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Feminism and equality

How far have feminists sought equal rights between men and women?

Feminism and equality

How far have feminists sought equal rights between men and women?


Workers in Detroit building dashboards for Ford vehicles


AQA and Edexcel specifications focus on debates about the nature of feminism, core feminist values and feminist ideas and thinkers.

Historically, different branches of feminism have approached equal rights in differing ways. Liberal feminist campaigns starting in the eighteenth century helped women in the Western world win equal legal and political rights. The following generation of feminists benefited from these rights but also felt their limitations. Women still lacked the power and influence of men, and views varied about how to rectify this. Radical feminists in the mid-twentieth century thought that achieving complete equality in the private as well as the public sphere would be transformative.

Other feminists suggested that equal rights were not enough. They wanted policies that prioritised women by providing them with rights not available to men. Some ecofeminists even suggested that women should top a new hierarchy. bell hooks believed that understanding inequality involved more than just exploring gender discrimination – racial discrimination must also be taken into account.

The development of liberal feminist ideas

Liberal feminist Mary Wollstonecraft (1759–97) wrote that women, like men, are ‘rational creatures’ and entitled to full legal and political rights. She also gave powerful voice to the idea that girls should receive the same education as boys. Although it might seem to follow logically from this that women should be granted the same employment rights and job opportunities as men, this was not something Wollstonecraft demanded. By contrast, a century later the feminist pioneer Charlotte Perkins Gilman (1860– 1935) argued that only economic independence would guarantee women equal rights more generally.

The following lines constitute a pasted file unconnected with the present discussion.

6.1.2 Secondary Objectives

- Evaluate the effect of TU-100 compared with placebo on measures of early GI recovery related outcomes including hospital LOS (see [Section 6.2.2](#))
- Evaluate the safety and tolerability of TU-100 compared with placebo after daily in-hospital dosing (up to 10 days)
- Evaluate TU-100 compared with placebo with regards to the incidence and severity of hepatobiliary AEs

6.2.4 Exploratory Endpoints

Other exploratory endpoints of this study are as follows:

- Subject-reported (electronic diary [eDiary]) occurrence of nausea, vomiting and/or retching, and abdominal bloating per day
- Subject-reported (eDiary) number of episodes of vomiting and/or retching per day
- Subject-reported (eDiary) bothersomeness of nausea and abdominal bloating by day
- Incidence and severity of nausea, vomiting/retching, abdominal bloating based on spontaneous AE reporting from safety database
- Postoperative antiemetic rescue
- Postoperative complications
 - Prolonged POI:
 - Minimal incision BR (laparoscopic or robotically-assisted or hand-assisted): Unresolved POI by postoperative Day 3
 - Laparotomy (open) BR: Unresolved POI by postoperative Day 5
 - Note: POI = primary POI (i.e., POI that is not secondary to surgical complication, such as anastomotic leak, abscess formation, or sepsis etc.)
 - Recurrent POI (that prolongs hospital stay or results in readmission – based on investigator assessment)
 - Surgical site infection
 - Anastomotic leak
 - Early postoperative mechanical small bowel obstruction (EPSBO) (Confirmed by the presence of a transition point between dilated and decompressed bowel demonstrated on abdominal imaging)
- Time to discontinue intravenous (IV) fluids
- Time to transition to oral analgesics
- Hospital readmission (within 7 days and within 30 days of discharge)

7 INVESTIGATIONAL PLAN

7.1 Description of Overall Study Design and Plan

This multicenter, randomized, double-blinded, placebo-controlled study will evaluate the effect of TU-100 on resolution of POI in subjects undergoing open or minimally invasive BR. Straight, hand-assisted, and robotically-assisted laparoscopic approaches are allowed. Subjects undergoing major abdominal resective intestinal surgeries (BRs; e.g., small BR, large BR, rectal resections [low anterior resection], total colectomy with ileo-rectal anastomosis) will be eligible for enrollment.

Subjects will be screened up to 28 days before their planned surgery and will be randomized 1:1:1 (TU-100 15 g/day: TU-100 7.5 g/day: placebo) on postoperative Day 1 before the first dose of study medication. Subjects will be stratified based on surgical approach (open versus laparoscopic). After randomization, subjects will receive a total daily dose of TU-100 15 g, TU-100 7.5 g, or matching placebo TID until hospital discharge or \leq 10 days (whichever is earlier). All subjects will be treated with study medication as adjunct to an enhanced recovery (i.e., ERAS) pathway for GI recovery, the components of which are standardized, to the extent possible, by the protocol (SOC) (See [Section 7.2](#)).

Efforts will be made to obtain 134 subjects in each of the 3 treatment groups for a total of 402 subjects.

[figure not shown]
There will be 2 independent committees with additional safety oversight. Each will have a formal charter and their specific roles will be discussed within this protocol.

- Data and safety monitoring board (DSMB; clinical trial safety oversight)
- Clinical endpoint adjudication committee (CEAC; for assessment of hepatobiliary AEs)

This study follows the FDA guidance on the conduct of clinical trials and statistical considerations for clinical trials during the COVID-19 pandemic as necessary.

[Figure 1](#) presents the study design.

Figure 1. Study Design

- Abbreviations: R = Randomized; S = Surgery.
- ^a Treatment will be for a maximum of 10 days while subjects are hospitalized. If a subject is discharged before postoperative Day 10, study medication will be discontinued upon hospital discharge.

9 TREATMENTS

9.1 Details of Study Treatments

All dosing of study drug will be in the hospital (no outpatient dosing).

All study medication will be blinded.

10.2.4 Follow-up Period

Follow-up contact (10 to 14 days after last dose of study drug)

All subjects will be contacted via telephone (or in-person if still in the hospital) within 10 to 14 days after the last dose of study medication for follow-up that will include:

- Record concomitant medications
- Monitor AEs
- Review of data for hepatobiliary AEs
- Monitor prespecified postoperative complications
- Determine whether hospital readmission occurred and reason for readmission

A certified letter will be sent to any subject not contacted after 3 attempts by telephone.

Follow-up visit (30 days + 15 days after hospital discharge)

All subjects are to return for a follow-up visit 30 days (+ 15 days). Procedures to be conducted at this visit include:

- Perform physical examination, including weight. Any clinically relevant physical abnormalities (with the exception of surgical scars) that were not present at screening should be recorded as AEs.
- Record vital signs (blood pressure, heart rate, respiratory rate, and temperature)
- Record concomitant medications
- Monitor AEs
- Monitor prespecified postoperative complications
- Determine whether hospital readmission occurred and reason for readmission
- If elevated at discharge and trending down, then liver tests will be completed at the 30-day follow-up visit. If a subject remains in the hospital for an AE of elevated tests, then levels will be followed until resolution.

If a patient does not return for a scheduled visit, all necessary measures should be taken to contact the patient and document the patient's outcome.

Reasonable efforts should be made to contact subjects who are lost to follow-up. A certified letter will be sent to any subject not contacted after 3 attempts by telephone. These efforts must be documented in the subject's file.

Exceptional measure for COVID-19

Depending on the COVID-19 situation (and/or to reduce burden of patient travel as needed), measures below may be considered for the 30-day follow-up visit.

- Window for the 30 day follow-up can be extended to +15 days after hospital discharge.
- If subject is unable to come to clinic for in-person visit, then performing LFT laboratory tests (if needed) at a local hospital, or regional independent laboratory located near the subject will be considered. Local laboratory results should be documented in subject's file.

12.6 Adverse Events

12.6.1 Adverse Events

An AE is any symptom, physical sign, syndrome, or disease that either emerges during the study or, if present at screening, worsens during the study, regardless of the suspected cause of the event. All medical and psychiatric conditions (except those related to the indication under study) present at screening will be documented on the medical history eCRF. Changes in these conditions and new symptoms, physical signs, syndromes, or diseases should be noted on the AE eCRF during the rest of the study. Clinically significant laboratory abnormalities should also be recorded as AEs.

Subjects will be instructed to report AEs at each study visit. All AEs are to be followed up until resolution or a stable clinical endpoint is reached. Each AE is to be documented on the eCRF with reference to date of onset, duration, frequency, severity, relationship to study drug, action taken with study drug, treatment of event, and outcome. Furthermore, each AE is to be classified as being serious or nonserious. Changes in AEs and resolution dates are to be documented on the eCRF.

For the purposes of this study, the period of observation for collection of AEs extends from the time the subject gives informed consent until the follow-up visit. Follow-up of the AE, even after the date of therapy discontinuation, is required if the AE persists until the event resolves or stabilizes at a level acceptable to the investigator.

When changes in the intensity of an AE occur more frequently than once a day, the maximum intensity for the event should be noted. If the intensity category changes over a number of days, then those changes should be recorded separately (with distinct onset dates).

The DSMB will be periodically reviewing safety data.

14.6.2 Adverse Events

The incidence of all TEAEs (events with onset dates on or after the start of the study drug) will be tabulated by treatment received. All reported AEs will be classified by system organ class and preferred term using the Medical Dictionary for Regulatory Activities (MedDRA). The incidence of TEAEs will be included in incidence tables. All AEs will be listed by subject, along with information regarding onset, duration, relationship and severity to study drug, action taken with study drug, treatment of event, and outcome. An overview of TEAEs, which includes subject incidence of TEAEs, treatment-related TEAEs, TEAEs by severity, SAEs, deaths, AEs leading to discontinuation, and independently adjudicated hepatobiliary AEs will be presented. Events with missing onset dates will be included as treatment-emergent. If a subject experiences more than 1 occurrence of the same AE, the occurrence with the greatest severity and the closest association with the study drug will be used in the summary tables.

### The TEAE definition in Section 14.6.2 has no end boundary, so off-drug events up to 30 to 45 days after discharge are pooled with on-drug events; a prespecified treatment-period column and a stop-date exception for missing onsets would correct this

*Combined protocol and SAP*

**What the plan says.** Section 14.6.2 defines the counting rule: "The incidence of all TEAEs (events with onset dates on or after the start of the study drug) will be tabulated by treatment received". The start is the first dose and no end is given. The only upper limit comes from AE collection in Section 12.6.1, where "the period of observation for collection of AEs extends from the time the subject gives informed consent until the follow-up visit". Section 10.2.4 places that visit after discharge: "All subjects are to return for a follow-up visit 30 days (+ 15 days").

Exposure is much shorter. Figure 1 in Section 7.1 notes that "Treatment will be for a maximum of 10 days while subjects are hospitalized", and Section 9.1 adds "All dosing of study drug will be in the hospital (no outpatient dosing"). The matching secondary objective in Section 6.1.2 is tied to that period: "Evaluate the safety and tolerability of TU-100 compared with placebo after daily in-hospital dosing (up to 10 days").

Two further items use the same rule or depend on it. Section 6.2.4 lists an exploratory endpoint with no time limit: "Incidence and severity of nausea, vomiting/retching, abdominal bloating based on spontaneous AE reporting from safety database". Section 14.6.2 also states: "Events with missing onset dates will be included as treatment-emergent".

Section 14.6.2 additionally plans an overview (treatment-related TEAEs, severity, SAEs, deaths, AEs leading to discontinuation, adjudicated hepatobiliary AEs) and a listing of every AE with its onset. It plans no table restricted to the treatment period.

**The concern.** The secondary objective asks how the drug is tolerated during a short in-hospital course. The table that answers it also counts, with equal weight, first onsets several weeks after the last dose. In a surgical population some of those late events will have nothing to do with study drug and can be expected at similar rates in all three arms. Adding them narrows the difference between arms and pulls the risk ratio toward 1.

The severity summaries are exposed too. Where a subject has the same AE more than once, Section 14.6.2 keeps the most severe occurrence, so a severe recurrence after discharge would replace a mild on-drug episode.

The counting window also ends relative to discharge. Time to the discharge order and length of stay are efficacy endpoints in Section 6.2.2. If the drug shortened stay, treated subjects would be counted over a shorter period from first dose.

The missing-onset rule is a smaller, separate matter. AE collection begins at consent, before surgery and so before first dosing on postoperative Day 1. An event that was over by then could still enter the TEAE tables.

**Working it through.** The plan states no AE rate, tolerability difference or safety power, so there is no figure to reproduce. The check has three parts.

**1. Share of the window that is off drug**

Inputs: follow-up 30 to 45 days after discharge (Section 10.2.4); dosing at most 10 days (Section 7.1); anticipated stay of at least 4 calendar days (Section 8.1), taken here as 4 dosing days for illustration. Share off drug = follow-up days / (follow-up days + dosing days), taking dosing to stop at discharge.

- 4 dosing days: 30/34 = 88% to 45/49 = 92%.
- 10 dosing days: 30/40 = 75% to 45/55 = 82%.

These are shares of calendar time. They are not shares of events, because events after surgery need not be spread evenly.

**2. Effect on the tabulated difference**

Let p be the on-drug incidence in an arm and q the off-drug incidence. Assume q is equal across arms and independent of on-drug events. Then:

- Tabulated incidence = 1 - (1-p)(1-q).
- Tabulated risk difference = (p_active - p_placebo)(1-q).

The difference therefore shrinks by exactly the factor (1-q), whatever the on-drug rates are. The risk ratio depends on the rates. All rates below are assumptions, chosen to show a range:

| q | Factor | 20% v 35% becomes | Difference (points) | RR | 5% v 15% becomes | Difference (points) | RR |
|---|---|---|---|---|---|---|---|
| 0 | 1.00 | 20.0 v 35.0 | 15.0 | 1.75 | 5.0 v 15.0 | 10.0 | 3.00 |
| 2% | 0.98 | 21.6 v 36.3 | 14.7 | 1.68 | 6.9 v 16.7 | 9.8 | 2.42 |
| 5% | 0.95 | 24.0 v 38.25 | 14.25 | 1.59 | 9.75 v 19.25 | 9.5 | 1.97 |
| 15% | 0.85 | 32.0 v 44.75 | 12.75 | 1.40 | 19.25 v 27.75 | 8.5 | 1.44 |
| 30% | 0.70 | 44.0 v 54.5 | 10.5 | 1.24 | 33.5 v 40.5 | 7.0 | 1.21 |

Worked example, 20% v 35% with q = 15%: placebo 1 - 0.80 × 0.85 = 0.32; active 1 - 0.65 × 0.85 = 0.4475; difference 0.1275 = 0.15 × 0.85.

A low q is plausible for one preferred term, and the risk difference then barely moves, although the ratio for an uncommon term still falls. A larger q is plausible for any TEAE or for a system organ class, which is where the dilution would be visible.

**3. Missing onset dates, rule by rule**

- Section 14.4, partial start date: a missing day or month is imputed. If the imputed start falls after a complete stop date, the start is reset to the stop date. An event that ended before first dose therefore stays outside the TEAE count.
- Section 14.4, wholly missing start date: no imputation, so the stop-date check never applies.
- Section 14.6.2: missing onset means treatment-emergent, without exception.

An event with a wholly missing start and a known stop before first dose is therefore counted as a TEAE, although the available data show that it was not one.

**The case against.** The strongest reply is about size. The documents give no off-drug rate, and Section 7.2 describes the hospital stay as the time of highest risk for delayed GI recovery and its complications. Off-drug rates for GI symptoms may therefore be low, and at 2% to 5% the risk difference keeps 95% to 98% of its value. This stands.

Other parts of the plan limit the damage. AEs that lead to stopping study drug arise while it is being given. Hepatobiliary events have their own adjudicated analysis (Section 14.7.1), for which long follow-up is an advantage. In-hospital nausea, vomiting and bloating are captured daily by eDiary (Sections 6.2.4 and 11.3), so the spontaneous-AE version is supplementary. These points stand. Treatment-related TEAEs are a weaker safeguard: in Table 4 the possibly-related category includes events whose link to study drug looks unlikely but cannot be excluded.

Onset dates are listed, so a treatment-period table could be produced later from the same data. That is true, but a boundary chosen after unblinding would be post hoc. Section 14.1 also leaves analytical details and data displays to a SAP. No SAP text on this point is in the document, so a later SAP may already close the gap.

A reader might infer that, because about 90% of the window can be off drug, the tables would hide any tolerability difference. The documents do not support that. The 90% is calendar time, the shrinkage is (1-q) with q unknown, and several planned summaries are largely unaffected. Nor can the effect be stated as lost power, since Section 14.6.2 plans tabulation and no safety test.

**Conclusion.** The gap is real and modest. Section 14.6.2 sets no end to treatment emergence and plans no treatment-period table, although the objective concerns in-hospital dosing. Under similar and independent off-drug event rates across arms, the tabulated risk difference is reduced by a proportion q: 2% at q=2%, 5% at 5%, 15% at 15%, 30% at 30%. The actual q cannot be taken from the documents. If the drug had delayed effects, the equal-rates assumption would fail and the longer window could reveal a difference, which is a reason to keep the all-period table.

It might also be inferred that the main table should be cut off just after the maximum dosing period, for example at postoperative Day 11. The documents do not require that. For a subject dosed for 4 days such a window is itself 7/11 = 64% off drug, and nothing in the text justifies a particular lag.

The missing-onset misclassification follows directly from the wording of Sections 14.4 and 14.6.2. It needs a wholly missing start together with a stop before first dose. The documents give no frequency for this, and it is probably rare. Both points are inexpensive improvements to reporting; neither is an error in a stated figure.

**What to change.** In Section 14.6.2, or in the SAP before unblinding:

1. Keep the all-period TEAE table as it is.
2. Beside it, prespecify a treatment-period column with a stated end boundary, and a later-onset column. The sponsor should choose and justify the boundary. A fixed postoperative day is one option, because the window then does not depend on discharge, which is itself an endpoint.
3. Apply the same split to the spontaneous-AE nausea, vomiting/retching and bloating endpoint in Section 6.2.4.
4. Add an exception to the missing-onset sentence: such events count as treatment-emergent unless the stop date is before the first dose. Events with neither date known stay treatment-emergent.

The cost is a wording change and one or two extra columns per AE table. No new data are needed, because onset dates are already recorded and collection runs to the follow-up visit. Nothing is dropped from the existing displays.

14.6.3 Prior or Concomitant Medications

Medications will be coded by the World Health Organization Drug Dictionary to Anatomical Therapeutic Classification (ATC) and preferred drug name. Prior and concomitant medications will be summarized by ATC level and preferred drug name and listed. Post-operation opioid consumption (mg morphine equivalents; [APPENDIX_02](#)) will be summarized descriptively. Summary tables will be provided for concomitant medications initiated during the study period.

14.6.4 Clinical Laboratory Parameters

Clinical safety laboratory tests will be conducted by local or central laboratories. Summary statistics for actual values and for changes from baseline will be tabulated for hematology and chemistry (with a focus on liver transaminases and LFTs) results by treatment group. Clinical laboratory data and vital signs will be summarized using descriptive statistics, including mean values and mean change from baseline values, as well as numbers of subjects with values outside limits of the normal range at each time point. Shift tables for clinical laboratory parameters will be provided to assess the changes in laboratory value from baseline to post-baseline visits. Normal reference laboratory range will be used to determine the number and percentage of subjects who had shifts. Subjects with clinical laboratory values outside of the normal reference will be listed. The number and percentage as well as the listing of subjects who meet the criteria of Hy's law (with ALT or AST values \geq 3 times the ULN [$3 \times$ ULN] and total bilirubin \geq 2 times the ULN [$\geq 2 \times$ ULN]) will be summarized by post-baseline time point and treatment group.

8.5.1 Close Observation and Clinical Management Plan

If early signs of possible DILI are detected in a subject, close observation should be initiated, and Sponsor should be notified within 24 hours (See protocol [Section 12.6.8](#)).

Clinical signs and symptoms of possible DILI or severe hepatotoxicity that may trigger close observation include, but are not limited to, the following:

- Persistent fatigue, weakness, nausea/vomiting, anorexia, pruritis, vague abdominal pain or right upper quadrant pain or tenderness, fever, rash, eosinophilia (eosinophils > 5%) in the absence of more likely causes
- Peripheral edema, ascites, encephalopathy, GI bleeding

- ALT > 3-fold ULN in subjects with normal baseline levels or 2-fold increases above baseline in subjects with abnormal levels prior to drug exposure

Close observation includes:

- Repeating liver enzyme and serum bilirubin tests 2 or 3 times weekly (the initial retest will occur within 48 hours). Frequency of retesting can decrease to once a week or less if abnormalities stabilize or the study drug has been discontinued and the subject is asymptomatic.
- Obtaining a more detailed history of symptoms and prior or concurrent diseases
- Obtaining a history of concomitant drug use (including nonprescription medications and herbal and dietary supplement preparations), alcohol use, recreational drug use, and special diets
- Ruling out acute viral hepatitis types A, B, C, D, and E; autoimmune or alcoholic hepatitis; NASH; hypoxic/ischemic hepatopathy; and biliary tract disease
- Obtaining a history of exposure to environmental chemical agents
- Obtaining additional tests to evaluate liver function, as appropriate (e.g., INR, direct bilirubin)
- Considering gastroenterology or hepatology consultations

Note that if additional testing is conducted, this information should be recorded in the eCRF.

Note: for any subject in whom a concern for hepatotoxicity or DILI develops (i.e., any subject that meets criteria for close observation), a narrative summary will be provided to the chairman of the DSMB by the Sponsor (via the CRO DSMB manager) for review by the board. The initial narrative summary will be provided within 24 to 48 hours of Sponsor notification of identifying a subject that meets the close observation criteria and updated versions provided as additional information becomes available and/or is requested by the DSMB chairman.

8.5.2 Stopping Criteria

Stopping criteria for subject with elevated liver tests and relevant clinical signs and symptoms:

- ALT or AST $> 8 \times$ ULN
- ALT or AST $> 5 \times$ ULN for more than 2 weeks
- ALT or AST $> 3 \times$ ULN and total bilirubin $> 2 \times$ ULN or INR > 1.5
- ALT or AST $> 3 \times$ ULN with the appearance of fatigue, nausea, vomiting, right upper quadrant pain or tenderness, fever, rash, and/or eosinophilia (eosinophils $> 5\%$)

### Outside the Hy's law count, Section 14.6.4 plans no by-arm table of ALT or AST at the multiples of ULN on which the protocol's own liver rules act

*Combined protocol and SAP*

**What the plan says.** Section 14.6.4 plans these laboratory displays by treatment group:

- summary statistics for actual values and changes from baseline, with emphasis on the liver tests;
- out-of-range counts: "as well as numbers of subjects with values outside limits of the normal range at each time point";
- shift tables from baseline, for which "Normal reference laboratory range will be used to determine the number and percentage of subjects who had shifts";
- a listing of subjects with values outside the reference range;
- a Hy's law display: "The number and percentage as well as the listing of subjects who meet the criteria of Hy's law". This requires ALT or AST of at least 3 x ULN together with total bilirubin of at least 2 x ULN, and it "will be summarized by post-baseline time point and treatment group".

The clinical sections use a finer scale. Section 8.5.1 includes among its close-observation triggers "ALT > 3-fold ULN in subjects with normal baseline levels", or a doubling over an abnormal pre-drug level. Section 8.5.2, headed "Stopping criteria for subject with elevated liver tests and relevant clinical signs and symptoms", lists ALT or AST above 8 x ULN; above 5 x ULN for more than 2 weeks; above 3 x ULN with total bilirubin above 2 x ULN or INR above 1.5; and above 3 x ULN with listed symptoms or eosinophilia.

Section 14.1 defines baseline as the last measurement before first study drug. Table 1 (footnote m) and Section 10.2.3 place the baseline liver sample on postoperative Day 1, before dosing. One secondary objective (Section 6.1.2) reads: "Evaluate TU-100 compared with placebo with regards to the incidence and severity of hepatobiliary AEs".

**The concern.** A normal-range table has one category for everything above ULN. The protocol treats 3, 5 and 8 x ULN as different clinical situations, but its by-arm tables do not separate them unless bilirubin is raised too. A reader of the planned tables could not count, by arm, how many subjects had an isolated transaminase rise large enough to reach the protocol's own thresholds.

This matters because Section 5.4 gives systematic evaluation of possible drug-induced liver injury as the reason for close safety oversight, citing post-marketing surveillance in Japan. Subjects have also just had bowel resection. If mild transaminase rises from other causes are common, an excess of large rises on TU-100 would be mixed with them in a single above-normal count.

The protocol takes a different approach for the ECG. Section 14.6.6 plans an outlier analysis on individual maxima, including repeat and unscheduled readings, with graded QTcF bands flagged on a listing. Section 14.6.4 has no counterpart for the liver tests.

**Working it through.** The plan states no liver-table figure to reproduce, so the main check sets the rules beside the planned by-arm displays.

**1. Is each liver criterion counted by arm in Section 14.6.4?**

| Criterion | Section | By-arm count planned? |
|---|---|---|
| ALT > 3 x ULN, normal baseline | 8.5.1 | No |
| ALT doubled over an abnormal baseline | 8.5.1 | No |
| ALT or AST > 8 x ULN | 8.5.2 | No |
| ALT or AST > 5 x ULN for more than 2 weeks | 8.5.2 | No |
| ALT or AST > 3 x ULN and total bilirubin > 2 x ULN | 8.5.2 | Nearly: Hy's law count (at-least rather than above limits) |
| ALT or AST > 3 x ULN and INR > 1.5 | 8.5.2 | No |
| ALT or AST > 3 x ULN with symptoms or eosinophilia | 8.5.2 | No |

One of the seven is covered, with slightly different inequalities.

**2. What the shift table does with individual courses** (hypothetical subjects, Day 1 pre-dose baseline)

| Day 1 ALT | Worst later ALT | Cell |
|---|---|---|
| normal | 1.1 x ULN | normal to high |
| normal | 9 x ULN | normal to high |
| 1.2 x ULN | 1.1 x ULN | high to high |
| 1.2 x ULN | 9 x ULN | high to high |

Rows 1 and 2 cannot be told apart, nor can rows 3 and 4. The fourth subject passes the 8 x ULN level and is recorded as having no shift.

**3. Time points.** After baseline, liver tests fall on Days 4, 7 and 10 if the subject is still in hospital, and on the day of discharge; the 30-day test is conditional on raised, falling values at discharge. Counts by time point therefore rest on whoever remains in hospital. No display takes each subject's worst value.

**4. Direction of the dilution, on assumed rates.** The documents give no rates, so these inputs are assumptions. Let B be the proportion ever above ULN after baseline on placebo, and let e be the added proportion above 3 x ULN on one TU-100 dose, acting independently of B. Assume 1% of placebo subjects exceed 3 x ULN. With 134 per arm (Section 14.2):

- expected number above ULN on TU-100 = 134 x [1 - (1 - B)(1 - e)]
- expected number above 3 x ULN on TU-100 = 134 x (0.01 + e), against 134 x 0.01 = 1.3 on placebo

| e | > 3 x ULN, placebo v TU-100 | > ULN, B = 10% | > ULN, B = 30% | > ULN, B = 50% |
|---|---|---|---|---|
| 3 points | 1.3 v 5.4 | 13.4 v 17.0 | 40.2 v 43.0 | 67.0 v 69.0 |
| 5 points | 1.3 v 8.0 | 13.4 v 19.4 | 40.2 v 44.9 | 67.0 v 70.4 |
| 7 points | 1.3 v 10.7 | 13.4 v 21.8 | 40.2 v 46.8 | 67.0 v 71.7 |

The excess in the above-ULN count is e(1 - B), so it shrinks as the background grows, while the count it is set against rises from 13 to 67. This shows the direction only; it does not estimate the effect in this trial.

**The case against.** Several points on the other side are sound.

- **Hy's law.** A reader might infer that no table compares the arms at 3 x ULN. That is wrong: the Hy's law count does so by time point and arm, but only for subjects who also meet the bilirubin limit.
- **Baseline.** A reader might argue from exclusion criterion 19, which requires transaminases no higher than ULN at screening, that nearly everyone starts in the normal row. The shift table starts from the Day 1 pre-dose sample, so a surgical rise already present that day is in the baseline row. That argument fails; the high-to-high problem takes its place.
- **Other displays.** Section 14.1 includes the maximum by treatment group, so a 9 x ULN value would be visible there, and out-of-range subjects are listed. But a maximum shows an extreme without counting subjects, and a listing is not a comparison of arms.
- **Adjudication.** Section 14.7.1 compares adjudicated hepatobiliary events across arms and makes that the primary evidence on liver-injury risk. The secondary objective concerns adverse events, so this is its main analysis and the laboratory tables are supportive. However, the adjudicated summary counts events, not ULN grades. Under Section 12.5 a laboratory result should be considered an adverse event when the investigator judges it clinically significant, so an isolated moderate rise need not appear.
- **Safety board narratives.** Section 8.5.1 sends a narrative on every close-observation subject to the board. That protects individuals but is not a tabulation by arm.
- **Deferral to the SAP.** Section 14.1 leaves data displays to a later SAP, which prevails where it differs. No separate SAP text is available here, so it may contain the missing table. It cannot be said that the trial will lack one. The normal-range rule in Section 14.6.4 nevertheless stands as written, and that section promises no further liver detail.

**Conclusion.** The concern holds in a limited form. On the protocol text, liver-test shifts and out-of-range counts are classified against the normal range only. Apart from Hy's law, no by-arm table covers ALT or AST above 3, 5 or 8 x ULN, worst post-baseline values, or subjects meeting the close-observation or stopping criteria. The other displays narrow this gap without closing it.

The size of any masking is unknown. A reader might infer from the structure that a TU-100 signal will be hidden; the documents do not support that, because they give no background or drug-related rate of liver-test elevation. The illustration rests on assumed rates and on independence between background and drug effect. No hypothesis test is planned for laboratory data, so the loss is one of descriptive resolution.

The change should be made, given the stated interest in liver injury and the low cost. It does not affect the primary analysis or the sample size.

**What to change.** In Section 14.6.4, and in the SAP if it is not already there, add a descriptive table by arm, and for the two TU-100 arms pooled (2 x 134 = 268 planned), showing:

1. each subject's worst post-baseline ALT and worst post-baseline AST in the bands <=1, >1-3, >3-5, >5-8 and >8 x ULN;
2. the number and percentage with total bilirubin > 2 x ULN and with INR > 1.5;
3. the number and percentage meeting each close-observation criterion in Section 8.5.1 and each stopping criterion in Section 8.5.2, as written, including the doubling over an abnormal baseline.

Later liberal feminists were unconvinced by Gilman’s assertion that equal legal and political rights were an insufficient guarantee of women’s freedom. They wanted women to be able to claim equal rights in the public sphere but were also keen to allow them choice about how to organise their private lives. From the liberal perspective, the decision to be a full-time mother or homemaker was a valid and personal one, not something that undermined other feminist aims, even if a woman chose to accept an unequal division of labour at home.

The emergence of radical feminism

By the time the radical feminist movement emerged in the 1960s, British and American women had legal and political equality with men – in theory at least. In practice, discrimination continued. Women were still under-represented in political and economic life. It was plain to see that winning equal rights in the public sphere was necessary but not sufficient to achieve women’s emancipation. Radical feminists provided the women’s rights movement with a new focus – effecting a sexual revolution in the private sphere to overturn existing male/female relationships.

Only by rejecting a life in which they took primary responsibility for homemaking and raising children would women gain the time they needed to fulfil their potential in the public sphere. As importantly, the sexual revolution would empower women, giving them the confidence they needed to compete on equal terms with men in political and economic life. Thus, compared to their liberal forebears, radical feminists extended the scope of the rights women should be able to claim. Women needed not just equal rights in the public sphere but also equality at home.

Socialist feminism

The trouble with equal rights, as socialist feminist Sheila Rowbotham (b 1943) recognised, is that they only lead to equal outcomes if the parties awarded those rights have the same needs. Where women had different needs from men, Rowbotham wrote, what they required were ‘unequal rights’.

It was the policies of the Ford Motor Company that prompted Rowbotham to address this issue. Ford argued that because it allowed women time off work when they had children (a right it did not grant to its male workers), it was justified in discriminating against them in other ways. What Rowbotham wanted was for Ford’s female workers to be entitled to maternity leave and to be free from all other forms of discrimination. Today, an employer acting in accordance with the principle of unequal rights might allow its female employees ‘menstrual leave’ when they are experiencing extreme period pain but provide no equivalent concessions to its male workers.

Positive discrimination